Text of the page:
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What my patients have said ...

Thank you for everything. I really appreciate you phoning to reassure me prior to my operation.... thank you again.

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colposcopy diagram
Magnifying view of cervix with colposcope

This is a 5 to 10 minute painless procedure carried out to visualise the cervix under magnification and adequate light. The colposcope is simply a special microscope which is placed about a foot away from the vagina and allows the cervix to be seen in detail. The woman lies on a couch and the legs are supported. A speculum is inserted into the vagina (exactly similar to when the smear was taken).

Normal view of cervix
Normal view of cervix

The cervix is "washed" with a little acetic acid (vinegar) using a ball of cotton and this shows up any abnormal precancerous areas within a minute as white patches. With experience it is possible to correlate the degree of precancerous change (mild/moderate/severe) according to the density of the white patches. Occasionally, the cervix will be washed with some iodine solution and this will also help to differentiate the normal from abnormal areas.

Cervix with precancerous abnormality
Precancerous abnormality shows up as white

Before the patient has the colposcopy examination, consent is obtained and there is usually a brief discussion about the possible findings and what is to be done about them. For instance, if the colposcopy referral is because of a low grade smear abnormality (borderline or mild) then prior to the examination the discussion is about taking a small punch biopsy to confirm the diagnosis. If the referral is for a high grade smear abnormality then the woman may be given the option of either having an initial small punch biopsy to confirm the diagnosis or a larger biopsy under local anaesthetic which will also act as treatment and get rid of the precancerous abnormality thus saving a second trip.

Punch Biopsy

Punch biopsy of cervix
Punch biopsy of cervix

A special long instrument is used to take a tiny "bite" from one of the abnormal looking patches. This "bite" is about the size of a pinhead, ie, small. It takes a fraction of a second and there is minimal discomfort if any. There is usually slight bleeding from the site which is stopped by applying a special chemical and some pressure with a cotton-tip bud. This biopsy is sent away to be looked at under the microscope and the results are usually available within 2 to 3 weeks.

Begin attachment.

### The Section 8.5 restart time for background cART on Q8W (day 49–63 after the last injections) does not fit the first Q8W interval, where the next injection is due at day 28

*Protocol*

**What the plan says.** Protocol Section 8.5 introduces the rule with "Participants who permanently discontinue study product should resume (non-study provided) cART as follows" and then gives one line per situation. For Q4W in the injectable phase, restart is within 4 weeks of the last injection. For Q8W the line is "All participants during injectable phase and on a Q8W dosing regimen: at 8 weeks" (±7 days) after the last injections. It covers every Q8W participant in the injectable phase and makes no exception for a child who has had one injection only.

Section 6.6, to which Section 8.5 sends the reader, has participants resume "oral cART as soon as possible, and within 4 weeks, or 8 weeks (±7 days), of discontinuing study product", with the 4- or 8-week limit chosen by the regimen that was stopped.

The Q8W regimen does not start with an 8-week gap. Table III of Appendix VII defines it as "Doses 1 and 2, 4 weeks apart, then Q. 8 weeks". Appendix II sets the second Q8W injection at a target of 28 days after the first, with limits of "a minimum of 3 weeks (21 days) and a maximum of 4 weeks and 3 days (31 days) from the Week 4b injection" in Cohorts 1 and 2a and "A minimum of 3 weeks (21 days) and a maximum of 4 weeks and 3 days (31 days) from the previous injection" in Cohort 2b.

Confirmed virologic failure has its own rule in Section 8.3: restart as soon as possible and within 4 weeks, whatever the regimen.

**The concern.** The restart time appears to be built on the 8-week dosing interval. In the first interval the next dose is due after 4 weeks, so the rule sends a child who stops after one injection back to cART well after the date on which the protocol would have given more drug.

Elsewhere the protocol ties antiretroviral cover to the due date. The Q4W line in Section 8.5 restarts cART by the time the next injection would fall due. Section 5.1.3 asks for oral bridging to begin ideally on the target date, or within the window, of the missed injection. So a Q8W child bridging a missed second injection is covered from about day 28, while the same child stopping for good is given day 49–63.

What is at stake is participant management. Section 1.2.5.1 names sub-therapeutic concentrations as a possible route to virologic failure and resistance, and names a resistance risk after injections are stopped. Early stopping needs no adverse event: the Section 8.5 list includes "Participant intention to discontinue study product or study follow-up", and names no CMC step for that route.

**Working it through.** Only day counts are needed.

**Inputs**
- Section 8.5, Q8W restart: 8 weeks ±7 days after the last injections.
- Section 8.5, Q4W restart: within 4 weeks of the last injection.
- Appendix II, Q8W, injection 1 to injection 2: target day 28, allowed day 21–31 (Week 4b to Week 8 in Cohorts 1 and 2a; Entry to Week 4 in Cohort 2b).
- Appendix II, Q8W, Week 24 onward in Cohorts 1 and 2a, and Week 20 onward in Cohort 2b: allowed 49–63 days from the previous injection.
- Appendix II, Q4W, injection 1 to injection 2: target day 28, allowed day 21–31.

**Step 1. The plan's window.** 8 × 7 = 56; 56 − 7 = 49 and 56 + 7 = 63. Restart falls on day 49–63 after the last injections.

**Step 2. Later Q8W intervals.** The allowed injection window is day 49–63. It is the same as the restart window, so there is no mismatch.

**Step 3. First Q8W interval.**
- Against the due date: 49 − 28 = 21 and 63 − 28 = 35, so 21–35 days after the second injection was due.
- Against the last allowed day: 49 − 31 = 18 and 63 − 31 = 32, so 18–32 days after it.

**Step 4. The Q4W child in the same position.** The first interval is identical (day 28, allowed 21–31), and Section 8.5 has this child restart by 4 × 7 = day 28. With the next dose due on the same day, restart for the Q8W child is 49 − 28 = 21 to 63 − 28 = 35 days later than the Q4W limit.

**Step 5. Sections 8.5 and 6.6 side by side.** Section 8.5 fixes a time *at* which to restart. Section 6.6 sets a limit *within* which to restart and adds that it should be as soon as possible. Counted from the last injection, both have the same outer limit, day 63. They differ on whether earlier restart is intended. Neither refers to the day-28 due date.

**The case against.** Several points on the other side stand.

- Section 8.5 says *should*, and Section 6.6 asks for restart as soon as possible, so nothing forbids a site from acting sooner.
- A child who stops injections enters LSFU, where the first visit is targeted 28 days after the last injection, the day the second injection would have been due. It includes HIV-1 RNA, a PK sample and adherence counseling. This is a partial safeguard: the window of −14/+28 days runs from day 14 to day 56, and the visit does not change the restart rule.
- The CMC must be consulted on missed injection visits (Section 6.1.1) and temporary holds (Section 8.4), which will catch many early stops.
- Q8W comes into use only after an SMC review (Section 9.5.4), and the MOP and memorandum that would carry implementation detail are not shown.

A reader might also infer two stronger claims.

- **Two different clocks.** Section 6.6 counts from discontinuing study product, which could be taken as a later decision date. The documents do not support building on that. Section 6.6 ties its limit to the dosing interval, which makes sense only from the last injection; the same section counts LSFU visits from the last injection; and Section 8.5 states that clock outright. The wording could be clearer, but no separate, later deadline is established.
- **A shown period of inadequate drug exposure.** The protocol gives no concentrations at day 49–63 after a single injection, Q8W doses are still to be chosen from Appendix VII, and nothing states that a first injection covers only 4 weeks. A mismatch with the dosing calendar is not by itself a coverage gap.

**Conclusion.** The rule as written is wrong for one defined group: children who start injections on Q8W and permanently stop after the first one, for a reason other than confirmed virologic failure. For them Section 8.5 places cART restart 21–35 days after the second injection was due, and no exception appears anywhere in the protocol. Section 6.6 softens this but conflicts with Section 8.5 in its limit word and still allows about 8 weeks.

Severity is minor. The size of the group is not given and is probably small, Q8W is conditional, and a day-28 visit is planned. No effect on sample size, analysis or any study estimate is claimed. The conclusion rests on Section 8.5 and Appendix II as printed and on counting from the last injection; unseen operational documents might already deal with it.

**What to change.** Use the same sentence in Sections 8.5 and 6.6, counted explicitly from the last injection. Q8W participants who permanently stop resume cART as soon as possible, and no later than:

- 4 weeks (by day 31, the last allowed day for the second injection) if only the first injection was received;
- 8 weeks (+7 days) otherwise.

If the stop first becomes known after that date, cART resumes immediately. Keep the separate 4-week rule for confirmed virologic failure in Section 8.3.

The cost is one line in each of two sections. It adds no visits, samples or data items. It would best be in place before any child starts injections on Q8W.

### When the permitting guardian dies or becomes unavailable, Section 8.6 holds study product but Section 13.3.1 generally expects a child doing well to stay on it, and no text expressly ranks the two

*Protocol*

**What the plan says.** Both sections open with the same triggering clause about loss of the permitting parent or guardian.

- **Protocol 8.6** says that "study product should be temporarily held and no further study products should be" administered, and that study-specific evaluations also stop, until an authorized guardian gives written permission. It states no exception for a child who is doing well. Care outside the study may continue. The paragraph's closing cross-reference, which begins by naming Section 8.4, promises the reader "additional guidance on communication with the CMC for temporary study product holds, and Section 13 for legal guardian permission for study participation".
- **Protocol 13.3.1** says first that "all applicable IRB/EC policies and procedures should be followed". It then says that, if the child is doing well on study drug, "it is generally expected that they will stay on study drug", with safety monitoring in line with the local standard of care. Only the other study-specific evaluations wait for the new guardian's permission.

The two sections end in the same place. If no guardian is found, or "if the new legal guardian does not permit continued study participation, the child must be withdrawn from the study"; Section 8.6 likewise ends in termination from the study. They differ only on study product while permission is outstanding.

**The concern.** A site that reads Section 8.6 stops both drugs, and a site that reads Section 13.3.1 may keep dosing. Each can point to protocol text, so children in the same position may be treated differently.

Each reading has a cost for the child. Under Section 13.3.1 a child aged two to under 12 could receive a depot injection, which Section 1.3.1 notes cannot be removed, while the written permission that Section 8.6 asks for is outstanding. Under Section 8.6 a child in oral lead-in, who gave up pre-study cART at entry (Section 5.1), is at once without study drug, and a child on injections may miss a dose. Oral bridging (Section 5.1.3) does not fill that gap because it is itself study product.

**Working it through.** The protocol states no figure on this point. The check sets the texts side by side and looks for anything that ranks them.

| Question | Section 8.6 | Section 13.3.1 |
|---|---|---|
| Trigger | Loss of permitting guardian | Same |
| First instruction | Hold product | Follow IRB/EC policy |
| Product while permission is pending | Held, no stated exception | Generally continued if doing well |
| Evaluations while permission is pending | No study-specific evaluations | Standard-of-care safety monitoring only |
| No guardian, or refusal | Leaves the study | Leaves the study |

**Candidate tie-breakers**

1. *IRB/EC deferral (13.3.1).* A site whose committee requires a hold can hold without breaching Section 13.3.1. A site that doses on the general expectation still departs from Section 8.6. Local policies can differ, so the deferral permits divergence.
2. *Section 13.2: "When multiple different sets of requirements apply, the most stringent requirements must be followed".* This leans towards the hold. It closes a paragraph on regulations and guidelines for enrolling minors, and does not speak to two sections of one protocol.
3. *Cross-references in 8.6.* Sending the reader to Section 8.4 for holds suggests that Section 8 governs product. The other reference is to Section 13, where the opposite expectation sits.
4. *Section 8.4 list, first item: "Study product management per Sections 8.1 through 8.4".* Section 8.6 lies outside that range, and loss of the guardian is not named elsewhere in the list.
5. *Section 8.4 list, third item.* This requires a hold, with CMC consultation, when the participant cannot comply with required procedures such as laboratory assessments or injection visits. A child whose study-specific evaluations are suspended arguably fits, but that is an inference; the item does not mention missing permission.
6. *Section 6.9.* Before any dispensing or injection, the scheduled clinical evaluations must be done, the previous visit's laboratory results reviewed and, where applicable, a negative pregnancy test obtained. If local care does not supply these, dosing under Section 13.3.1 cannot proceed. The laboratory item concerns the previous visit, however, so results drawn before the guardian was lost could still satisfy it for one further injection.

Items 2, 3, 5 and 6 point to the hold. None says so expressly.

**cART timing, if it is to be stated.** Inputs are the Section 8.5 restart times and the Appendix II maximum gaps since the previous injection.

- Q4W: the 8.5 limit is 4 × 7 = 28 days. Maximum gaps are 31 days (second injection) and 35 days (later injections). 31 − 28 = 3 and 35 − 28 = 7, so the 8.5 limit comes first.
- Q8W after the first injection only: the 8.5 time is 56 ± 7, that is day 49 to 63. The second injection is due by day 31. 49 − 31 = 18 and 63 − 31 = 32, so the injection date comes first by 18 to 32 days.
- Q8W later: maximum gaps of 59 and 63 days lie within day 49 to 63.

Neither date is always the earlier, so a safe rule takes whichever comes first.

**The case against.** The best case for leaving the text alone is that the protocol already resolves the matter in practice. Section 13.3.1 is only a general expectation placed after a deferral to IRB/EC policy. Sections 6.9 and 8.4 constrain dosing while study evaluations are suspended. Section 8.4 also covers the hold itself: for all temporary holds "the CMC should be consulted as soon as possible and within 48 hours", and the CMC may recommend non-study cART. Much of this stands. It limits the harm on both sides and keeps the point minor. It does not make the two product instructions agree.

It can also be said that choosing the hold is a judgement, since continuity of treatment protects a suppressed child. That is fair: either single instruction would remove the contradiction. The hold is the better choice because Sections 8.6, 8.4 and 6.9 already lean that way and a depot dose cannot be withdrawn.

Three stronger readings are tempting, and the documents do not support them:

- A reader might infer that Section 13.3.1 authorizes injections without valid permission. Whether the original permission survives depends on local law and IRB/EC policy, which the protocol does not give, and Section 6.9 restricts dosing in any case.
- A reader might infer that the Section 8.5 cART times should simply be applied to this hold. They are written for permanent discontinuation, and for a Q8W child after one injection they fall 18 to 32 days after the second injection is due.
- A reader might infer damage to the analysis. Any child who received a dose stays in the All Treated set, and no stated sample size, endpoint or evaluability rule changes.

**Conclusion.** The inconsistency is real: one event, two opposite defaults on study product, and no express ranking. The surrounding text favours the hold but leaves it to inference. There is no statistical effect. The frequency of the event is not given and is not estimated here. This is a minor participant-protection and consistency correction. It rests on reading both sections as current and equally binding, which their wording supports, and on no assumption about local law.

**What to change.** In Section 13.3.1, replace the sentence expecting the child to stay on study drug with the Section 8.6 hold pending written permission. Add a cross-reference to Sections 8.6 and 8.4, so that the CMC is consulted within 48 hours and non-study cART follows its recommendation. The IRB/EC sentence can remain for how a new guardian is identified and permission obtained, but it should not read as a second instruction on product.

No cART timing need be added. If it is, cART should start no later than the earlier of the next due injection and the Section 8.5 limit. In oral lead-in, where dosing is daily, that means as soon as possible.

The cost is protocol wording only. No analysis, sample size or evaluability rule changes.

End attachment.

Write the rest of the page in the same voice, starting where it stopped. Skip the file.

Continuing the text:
Loop Biopsy

In order to remove the precancerous abnormality completely a slightly bigger biopsy is taken under local anaesthetic. This procedure takes about 5 minutes and is very well tolerated by almost all patients. After identifying the abnormal areas (white patches), some local anaesthetic is injected into the cervix. This is the only aspect of the procedure that is briefly uncomfortable.

loop biopsy of the cervix
Loop biopsy of the cervix

A small loop of wire is then used to slice away a thin layer of the surface of the skin. This piece is then sent away to be looked at under the microscope and the result is usually available within 2 to 3 weeks. In the majority of cases it simply confirms the same degree of abnormality that was initially suspected in the smear, ie precancer and NOT cancer!

Immediately after the thin layer slice is taken, the raw surface is cauterised using a technique that does not hurt. The blood loss from this procedure is usually less than a syringe full. Patients are normally told that following this procedure, there is a 95% chance that the abnormal smear will have been treated. Hence there is a 5% chance that the smear will still remain abnormal! The patient is therefore advised to have more regular smears such as every year for a few years rather than every 3 years.

Loop biopsy of the cervix
Loop biopsy of the cervix

Things to avoid

After a loop biopsy you will be advised to avoid penetrative sexual intercourse for 4 weeks and also avoid the use of any tampons for a similar duration. The reason for this is to prevent any infection of the raw surface that has just been cauterised. In the event of infection taking place there is a risk of very heavy, torrential bleeding which requires urgent medical attention.

It is normal to have some mild irregular bleeding or discharge after this procedure and this can last anything from 2 to 6 weeks. It is also normal to experience mild crampy discomfort for about 24 to 48 hours which resolves with paracetamol.

Long term effects of loop biopsy

This biopsy does not cause infertility or difficulty in getting pregnant. However, large studies have shown a minimal increase in the risk of miscarriage especially if more than one loop biopsy has been carried out in your lifetime. As stated, this increased risk is minimal. The vast majority of women who have had this loop biopsy go on to have normal pregnancies.

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